The cost to manufacture the RFID wand device once commercialized is unknown. Comparison of the potential benefits of RFID technology to the price hospitals pay to acquire it will have to factor in the number of ORs in which the sponge-tracking technology is deployed, the baseline incidence of a retained foreign body (Does the facility perform a lot of high-risk cases, such as major abdominal cancer surgery, or low-risk cases, such as breast biopsies?), the amount of counting time nurses can save with tagged sponges, and liability costs.
The long-term objective may be to have sponge tracking as part of an overall OR supply-tracking system, including metal surgical instruments. Ultimately, for any device or drug, the gold standard for showing effectiveness is a randomized clinical trial. However, such a study on whether RFID sponges can reduce the incidence of retained foreign bodies would require thousands of patients. For example, if we assumed a retained sponge incidence of 1 per 5000 population and the aim was to determine if RFID sponge use halves this incidence to 1 per 10 000 population, then more than 50 000 patients would need to be enrolled in each of the 2 groups.
The true scope of retained foreign bodies after surgery may be underreported in the medical literature, perhaps because of medical privacy and legal concerns.17 Since 2003, Minnesota hospitals are required by law to report 27 categories of preventable accidents, as defined by the National Quality Forum, known as “never events” (eg, amputating the wrong limb or sending a newborn home with the wrong family).18 More than half of the 99 reported mistakes occurred during surgery. Of those, 31 involved retained foreign objects. Hospitals had between 0 and 6 retained sponge or instrument incidents during the 15-month reporting period. On the basis of such available published data, a typical hospital annually performing 10 000 open body cavity operative procedures can expect 1 to 2 retained foreign-body cases per year.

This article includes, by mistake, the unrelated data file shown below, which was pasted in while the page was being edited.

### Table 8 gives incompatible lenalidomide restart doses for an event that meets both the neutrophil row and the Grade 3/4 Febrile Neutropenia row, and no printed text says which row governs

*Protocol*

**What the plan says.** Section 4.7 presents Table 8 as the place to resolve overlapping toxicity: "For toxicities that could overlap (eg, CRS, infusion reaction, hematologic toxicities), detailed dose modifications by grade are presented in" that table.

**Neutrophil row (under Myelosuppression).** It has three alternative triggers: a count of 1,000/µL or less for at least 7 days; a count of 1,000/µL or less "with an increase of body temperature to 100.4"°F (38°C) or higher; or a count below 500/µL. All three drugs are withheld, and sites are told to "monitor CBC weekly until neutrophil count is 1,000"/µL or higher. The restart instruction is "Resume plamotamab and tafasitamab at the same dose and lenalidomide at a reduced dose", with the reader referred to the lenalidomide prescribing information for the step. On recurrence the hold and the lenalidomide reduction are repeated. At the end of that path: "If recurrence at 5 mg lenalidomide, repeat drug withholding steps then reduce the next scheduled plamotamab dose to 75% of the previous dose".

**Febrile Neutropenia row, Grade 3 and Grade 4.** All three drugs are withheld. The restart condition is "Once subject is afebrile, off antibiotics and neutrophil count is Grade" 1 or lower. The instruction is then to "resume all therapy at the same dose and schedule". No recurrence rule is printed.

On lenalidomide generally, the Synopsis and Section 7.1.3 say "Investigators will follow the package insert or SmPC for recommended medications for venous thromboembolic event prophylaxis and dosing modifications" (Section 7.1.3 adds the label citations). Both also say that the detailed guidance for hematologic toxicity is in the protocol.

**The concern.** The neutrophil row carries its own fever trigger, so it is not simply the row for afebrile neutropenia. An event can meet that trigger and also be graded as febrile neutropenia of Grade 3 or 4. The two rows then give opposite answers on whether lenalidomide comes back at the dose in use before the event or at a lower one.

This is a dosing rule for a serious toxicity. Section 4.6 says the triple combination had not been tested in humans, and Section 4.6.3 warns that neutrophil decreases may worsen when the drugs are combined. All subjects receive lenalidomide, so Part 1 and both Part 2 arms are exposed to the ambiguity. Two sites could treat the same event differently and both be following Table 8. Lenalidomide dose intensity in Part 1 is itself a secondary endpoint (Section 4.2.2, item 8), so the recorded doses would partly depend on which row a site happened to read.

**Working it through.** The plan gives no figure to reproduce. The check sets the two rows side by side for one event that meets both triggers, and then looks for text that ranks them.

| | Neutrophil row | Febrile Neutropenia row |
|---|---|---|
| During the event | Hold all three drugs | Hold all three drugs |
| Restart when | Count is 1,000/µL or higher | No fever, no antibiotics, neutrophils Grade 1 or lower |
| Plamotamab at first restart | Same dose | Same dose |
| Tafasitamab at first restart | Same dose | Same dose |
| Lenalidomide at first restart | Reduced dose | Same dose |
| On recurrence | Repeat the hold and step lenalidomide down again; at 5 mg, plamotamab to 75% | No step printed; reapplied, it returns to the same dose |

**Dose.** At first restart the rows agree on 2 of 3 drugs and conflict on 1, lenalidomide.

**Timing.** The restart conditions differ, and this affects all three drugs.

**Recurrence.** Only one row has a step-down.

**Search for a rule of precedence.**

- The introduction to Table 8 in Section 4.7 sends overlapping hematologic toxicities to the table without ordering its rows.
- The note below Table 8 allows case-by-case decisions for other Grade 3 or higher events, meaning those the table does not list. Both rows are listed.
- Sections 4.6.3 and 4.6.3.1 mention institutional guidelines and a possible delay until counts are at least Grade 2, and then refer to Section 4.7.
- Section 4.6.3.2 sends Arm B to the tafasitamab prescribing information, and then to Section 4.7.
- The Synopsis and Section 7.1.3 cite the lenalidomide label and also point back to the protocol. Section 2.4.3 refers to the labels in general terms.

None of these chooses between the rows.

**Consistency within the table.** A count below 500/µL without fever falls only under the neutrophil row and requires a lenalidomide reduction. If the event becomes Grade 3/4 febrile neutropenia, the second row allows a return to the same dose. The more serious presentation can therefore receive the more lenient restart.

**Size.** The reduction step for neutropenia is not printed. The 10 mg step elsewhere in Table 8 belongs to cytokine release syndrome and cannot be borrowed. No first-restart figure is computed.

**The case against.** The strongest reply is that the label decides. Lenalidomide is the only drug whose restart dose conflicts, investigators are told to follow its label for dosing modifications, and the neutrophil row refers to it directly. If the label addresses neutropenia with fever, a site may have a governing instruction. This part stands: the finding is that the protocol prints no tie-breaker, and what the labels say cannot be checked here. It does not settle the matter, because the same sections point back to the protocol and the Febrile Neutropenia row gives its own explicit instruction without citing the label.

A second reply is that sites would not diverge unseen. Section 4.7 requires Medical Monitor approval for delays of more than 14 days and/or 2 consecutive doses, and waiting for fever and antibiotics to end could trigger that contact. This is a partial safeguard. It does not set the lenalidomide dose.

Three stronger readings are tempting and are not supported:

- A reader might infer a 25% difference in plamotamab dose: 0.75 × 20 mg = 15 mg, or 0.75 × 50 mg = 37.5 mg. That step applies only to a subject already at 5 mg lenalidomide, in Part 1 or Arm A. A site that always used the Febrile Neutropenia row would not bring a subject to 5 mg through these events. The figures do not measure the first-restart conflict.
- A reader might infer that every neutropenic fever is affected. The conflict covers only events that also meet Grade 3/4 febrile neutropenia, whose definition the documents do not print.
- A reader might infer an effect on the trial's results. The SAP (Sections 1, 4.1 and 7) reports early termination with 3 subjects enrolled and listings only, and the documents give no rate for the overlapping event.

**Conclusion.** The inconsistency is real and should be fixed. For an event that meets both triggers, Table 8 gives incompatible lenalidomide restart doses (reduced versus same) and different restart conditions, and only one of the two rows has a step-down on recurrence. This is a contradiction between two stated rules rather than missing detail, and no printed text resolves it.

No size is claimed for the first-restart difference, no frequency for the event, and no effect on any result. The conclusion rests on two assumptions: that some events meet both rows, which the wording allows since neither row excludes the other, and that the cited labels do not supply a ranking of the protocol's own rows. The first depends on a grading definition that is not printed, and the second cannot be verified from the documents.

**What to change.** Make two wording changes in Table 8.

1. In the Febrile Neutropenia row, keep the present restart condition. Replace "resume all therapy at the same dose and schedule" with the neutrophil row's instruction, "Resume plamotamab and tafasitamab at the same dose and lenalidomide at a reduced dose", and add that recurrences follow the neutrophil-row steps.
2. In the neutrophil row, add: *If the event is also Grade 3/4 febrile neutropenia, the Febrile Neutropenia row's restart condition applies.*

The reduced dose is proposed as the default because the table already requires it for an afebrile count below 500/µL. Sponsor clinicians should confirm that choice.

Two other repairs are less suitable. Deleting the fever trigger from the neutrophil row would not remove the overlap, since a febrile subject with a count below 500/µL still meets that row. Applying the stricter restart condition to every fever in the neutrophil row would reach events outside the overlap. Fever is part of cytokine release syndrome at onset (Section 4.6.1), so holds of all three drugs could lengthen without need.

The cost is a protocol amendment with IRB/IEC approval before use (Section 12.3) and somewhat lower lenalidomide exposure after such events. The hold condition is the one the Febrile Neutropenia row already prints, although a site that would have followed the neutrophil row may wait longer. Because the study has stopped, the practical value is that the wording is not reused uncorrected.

The surgical team will remain responsible for inspecting the surgical site and avoiding retained foreign bodies. Technologies to increase safety in the OR, such as the RFID wand device described in this article, deserve further study to assess if they should be added to manual counting (rather than replace it). However, related human and system factors need to be addressed as well because it is likely that technology alone will not be foolproof in solving the retained foreign-body problem.
Correspondence: Alex Macario, MD, MBA, Department of Anesthesia, H3580, Stanford University School of Medicine, 300 Pasteur Dr, Stanford, CA 94305-5640 (firstname.lastname@example.org).
Accepted for Publication: June 14, 2005.
Financial Disclosure: Dean and Sharon Morris own several patents and have patents pending related to RFID- tagged sponges. Dean Morris is a director and Sharon Morris is a nursing consultant for ClearCount Medical Solutions Inc.
Funding/Support: This study was supported in part by grant 1R43 NR07915-01A2 from the Small Business Innovation Research Program and the National Institutes of Health.
Acknowledgment: We thank Steve Fleck, MBA, and Gautam Gandhi, MBA, at ClearCount Medical Solutions Inc for providing the RFID wand device and sponges. We also thank James D. Fonger, MD, cardiothoracic surgeon at Lenox Hill Hospital, for his clinical assistance.